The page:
If you are a certain kind of woman- the kind of woman who has ever been told that she is crazy by an ex-boyfriend – then you are probably already familiar with Zelda Fitzgerald. And if you are that kind of woman – if you’ve ever screamed, or thrown things, and as a result decided your own neurosis will make you eternally unlovable – then her name radiates hope like the green light at the end of someone’s pier.
Because common wisdom is that Zelda is crazier than you will ever be, and it was great! It made her husband love her and be totally obsessed with her, and her sense of drama! It inspired him! If you’re a Zelda Fitzgerald type the worst thing that will happen is that your husband’s best friend will end up hating you, but his best friend will be a Hemingway type, who will hate a lot of women, including Dorothy Parker (that is a different story, but an interesting one. We cannot even talk about how Hemingway figures into this situation, because it would be another ten pages).
This outlook on Zelda’s role is reinforced in scenes like the one in Midnight in Paris where she’s seen trying to throw herself in a river because she’s jealous of “Scott and that beautiful Countess” and she’s assured by someone from the future that “Scott only loves you.” Then she calms down and goes back to be a delightful Southern belle. Who is bored. Sometimes.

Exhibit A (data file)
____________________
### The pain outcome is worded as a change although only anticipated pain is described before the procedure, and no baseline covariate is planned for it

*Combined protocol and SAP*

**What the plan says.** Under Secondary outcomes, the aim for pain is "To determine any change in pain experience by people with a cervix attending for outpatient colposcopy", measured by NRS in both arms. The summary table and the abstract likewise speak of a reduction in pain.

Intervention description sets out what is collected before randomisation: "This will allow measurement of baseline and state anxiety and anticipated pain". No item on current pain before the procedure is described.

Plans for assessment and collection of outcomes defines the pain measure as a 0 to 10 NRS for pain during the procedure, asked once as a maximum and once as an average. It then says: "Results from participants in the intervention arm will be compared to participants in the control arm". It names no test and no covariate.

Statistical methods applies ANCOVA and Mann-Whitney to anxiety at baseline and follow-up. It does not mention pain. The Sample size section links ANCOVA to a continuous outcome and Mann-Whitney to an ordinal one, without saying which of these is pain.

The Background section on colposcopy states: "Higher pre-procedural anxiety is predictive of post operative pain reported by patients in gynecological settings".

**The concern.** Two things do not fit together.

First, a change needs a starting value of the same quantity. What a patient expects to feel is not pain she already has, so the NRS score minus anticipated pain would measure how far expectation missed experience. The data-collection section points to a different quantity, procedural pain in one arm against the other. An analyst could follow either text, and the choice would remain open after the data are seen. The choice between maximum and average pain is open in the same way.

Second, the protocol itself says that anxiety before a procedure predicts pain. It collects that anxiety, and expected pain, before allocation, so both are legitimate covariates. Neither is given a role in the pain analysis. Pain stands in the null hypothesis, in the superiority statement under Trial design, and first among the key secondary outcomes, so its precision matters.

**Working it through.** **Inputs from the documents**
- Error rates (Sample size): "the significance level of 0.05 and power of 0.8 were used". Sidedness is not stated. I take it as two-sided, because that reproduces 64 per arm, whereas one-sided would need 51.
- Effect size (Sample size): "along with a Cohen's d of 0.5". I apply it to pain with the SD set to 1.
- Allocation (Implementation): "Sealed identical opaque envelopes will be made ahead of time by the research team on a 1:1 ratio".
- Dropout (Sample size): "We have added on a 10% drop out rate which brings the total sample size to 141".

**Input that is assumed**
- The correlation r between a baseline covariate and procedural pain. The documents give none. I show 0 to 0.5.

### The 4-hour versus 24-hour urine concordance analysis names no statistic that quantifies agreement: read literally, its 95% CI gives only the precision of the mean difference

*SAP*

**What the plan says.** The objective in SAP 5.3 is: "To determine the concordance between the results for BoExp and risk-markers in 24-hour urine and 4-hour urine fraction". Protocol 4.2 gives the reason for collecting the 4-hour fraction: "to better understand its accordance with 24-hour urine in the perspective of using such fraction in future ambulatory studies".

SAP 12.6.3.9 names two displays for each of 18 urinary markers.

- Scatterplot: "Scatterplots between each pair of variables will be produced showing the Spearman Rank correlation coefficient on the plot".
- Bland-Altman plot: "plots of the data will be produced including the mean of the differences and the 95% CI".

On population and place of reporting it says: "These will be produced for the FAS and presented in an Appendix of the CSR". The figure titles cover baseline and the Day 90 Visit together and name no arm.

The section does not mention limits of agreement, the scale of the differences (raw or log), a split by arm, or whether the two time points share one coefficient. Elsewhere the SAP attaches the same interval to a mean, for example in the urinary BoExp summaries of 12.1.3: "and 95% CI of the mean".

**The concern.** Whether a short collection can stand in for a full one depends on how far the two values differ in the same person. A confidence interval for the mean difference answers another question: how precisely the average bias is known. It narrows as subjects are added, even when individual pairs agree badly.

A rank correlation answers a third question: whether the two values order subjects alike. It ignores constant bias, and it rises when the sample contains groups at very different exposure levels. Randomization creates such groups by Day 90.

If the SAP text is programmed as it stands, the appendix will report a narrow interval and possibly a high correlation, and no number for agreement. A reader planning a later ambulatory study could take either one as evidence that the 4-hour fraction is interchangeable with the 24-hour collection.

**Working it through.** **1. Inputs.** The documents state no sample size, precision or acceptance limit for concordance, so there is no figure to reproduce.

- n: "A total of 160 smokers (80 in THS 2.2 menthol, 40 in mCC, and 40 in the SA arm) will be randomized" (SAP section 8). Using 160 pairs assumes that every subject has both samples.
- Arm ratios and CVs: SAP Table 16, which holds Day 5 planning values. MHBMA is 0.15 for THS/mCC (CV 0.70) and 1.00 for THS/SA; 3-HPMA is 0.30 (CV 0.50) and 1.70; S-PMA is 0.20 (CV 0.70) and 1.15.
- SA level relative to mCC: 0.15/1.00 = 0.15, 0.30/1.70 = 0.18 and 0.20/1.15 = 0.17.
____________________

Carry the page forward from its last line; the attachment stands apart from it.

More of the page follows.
Or in Suburban Girl – which I’ve seen mostly because it was based off of stories in A Girl’s Guide to Hunting and Fishing (which is delightful like a bored Southern belle, you’d like it) – there is a scene where the protagonist gets drunk at a snooty society lady’s party, hits on a waiter, and yells at her older boyfriend – and the society lady turns to the protagonist’s boyfriend awestruck and exclaims “Marry her! She’s Zelda Fitzgerald!”